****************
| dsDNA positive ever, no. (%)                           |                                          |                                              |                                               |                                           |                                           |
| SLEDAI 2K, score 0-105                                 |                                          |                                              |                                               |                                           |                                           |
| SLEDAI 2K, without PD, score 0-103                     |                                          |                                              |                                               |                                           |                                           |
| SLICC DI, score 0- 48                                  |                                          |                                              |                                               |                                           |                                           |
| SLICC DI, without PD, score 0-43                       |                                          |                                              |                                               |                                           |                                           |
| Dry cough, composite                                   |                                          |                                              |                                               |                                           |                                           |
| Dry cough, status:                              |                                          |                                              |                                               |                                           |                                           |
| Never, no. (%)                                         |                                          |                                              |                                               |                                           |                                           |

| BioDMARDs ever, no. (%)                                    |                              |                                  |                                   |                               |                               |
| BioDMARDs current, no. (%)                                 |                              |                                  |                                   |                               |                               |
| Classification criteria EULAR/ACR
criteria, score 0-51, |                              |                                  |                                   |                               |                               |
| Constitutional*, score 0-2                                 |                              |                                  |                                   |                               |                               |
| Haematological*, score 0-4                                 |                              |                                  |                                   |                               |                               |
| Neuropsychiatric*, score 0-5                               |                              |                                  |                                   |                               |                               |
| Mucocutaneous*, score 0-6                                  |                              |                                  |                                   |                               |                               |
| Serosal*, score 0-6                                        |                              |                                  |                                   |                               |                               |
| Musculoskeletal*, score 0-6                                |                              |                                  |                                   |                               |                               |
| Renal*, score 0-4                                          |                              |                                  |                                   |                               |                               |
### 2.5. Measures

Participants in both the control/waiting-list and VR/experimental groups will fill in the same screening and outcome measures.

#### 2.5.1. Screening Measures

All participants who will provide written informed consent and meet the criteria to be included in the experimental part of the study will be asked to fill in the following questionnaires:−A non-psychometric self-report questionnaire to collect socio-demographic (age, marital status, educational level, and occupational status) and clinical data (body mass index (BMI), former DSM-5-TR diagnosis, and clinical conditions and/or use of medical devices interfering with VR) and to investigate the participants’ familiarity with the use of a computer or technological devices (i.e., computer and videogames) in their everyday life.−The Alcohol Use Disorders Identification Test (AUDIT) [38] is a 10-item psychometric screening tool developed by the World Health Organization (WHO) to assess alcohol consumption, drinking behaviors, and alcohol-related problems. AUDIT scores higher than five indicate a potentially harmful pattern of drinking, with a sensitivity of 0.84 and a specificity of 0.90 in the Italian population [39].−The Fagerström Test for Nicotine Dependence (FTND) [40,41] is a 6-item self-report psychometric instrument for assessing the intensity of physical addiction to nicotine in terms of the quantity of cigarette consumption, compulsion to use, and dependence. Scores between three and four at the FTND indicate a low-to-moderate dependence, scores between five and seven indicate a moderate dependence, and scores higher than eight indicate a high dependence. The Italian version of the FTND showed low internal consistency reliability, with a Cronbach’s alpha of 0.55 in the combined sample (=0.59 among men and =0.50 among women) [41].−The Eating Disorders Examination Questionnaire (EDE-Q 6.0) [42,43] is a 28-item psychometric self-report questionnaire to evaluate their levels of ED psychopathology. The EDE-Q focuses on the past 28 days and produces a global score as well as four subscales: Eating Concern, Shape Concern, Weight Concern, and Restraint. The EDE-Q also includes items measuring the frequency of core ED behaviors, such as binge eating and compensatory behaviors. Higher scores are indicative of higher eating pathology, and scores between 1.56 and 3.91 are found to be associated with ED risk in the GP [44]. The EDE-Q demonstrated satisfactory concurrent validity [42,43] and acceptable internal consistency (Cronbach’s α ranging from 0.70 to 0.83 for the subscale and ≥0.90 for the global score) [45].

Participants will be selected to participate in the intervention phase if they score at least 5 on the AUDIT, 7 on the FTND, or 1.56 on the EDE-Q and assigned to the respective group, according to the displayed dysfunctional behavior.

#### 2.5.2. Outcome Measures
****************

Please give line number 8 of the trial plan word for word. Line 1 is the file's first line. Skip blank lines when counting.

| Never, no. (%)                                         |                                          |                                              |                                               |                                           |                                           |